Late last month, a headline in The New York Times announced “Louis D. Rubin Jr., Publisher, Scholar and Champion of Southern Writers, Dies at 89.” Similarly at the top of a story in The Washington Post, “Louis D. Rubin, fount of Southern writing, dies at 89.”
One day in 1969, a letter arrived in Brandt Ayers’ newspaper office in small-town Alabama from a man he’d never heard of. Dr. Tom Naylor, a Duke University economics professor, had an invitation for him.
After a decade and half of civil rights strife following the Supreme Court’s school desegregation decision, with the states of the old Confederacy in turmoil as they coped with and fought the new order, Naylor and a few others had a vision of a New South. Soon after, Ayers joined Naylor and other young, progressive Southerners in Chapel Hill at a UNC conference center.
Every year at The Herald-Sun, we receive countless submissions of books for possible review. Every year, we pick some of our favorites from the preceding months to recommend as possible gifts. Here are a few guilty pleasures and scholarly tomes that I enjoyed, and that might make a good gift for someone:
In her first book in almost 50 years, visual artist Yoko Ono is wishing readers a “Happy Orbit!” Algonquin Books of Chapel Hill has just published “Acorn” ($18.95, hardcover), Ono’s follow-up to her 1964 book “Grapefruit.”
Books are one of the best presents to give, at the holidays or any time of year. Fall brings a bounty of book options, from novels to nonfiction to coffee table books and cookbooks. Here are some new books this reviewer recommends for your shopping list:
Today’s guest on Bookwatch is Jon Buchan, Charlotte lawyer, former newspaper reporter and author of “Code of the Forest.”
Local authors (and the archivist of the United States) will be Booksellers for a Day at The Regulator Bookshop on Saturday. Ten local authors will become booksellers for a day to help customers pick out books at Durham’s Regulator Bookshop, in observance of Small Business Saturday and the first day of Shop Independent Durham Week.
Presenting the 17th annual Wilde Awards, honoring the best books of the year for young readers. This week, the best picture books of the year. Coming in December, the best longer books. Join me for the Wilde Awards Live at Flyleaf on Dec. 5. And because there are too many books and too little print space, you’ll find more suggestions at www.heraldsun.com.
Joseph Arthur is a musician, songwriter and visual artist, perhaps best known for his albums (“Vacancy,” “Nuclear Daydream”). His latest album, due for Nov. 29 release, is “The Ballad of Boogie Christ Acts 1 and 2.” The phrase “Boogie Christ” comes from one of Arthur’s poems, “Threw the Keys on My Windshield and Cracked It,” from his new collection of poetry titled “I Miss the Zoo” (EM Press, $15, paperback).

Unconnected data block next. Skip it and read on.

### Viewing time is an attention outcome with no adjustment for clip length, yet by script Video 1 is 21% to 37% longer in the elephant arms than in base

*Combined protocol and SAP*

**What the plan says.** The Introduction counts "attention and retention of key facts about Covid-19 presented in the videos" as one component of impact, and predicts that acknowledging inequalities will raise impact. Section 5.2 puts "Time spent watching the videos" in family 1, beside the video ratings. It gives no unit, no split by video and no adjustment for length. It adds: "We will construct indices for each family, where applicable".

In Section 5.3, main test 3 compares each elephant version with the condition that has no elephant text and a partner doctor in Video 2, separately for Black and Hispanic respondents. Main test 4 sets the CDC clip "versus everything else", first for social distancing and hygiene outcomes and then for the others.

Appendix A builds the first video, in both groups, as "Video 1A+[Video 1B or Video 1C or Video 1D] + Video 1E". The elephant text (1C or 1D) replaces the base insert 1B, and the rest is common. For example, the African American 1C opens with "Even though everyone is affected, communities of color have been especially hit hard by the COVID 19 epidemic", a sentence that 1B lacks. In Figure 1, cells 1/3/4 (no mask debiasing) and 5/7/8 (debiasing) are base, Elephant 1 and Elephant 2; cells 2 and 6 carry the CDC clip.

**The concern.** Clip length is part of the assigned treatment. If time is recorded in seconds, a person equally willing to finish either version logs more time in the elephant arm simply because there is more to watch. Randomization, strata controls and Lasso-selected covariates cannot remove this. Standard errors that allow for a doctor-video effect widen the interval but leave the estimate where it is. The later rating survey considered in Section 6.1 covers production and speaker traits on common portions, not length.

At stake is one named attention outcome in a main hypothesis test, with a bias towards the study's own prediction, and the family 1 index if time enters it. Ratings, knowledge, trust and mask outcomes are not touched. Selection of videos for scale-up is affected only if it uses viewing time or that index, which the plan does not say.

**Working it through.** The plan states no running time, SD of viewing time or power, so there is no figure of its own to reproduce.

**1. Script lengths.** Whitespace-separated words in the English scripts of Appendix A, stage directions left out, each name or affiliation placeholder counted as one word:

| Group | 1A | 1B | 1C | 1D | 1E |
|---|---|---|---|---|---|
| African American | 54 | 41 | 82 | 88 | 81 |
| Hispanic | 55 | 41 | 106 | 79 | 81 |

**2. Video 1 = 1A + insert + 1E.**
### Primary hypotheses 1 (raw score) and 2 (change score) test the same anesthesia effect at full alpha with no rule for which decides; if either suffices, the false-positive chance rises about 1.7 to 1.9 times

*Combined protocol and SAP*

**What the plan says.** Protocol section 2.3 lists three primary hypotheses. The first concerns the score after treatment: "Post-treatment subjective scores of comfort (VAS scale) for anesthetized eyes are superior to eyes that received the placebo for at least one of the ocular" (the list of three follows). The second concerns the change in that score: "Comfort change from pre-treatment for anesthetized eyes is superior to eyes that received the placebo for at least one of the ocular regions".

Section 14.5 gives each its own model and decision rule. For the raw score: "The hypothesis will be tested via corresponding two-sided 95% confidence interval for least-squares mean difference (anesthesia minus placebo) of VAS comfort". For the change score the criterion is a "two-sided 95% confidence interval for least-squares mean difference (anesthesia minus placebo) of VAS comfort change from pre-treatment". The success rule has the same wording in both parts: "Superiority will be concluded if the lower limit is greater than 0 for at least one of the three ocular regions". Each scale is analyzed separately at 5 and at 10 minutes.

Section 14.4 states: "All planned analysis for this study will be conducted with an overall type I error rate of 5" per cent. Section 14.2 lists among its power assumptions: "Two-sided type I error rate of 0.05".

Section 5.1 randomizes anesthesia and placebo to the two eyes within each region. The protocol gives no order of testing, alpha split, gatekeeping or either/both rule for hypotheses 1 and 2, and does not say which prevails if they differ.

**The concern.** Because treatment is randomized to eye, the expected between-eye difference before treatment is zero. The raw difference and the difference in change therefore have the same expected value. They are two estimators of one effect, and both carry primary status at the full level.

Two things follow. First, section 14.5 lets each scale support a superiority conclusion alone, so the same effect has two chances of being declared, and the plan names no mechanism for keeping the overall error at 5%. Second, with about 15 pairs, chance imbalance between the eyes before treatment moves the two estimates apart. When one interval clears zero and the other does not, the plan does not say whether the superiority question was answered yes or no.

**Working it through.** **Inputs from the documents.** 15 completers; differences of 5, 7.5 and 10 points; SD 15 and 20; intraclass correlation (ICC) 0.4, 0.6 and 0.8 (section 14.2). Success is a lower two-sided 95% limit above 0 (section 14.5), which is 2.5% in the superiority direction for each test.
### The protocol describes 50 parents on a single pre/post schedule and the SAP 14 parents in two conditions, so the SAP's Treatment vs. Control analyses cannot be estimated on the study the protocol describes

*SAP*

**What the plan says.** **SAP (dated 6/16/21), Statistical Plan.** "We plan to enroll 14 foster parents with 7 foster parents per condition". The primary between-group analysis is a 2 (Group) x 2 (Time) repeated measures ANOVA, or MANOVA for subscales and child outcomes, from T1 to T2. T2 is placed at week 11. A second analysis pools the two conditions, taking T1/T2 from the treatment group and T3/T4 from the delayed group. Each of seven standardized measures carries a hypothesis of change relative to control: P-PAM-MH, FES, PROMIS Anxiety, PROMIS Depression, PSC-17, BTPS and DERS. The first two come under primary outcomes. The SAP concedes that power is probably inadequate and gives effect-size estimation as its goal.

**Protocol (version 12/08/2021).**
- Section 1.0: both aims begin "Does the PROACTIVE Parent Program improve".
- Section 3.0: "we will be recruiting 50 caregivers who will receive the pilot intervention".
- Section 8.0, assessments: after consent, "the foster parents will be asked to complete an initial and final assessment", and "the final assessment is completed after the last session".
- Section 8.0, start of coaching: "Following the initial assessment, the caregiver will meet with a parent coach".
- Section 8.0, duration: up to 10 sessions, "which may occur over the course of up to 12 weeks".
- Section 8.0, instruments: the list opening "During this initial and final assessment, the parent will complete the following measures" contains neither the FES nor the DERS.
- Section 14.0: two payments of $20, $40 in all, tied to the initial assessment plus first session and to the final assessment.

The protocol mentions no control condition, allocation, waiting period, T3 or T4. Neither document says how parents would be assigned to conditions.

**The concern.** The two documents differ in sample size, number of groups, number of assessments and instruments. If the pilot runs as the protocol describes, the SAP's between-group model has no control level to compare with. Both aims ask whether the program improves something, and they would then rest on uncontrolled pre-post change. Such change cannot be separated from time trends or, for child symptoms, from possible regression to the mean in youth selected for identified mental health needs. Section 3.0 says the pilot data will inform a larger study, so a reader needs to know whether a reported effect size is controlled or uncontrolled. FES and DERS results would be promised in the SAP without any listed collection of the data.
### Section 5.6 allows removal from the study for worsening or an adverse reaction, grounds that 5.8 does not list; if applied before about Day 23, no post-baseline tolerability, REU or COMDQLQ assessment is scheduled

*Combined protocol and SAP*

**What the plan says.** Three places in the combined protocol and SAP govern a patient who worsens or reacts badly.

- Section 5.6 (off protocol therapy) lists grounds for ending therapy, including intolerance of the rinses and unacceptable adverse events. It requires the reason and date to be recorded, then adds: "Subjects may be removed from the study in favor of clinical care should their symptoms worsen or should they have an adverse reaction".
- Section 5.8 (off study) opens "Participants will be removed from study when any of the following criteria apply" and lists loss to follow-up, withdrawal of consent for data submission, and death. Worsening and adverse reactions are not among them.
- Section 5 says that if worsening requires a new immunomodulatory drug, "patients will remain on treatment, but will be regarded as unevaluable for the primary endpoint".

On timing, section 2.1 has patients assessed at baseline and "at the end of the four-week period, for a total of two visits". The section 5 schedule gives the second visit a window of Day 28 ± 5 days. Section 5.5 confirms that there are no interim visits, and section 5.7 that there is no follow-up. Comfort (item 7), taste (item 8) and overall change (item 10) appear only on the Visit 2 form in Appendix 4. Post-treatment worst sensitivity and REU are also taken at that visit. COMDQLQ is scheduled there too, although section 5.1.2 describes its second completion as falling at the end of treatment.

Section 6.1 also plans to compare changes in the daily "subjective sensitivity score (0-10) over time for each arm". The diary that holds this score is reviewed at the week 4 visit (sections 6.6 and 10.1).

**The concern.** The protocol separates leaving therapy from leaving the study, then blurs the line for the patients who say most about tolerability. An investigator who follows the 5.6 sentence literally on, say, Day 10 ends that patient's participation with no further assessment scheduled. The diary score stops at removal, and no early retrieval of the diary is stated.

Christmas music is already on the radio, and diligent holiday shoppers are making their lists and checking them twice. For the little ones on your list, there are a few new hardcover picture books that should be well-received by children, and another great one for kids and adults to read by the hearth.
In author James Dashner’s “Maze Runner” series, Thomas awakes, but does not remember his name. He finds himself in The Glade, or The Maze, from which Thomas and his fellow “Gladers” escape.
After they escape from The Maze, Thomas and his “Glader” friends’ quest continues in the novels “The Scorch Trials” and “The Death Cure.” Dashner’s prequel, “The Kill Order,” explains how sun flares and disease created the post-apocalyptic world of the “Maze” trilogy.
John Rice Green, a tailor; Thomas C. Battle, a brickmason; and Elizabeth and Sarah Bragg, both tailors, are among the extensive community of African-American artisans whose legacies make up the history of New Bern. A new book, “Crafting Lives: African American Artisans in New Bern, North Carolina, 1770-1900” (UNC Press, $30, clothbound) pays tribute to this skilled group of artisans.
Brian Biggs’ series of children’s books, “Everything Goes,” really do have everything a kid could look for in a book. The latest, “Everything Goes: By Sea” is no exception.
Henry and his family take a ferry, and along the way they see, well, everything that goes by sea. House boats. An aircraft carrier. A man in a bathtub. And everything in between.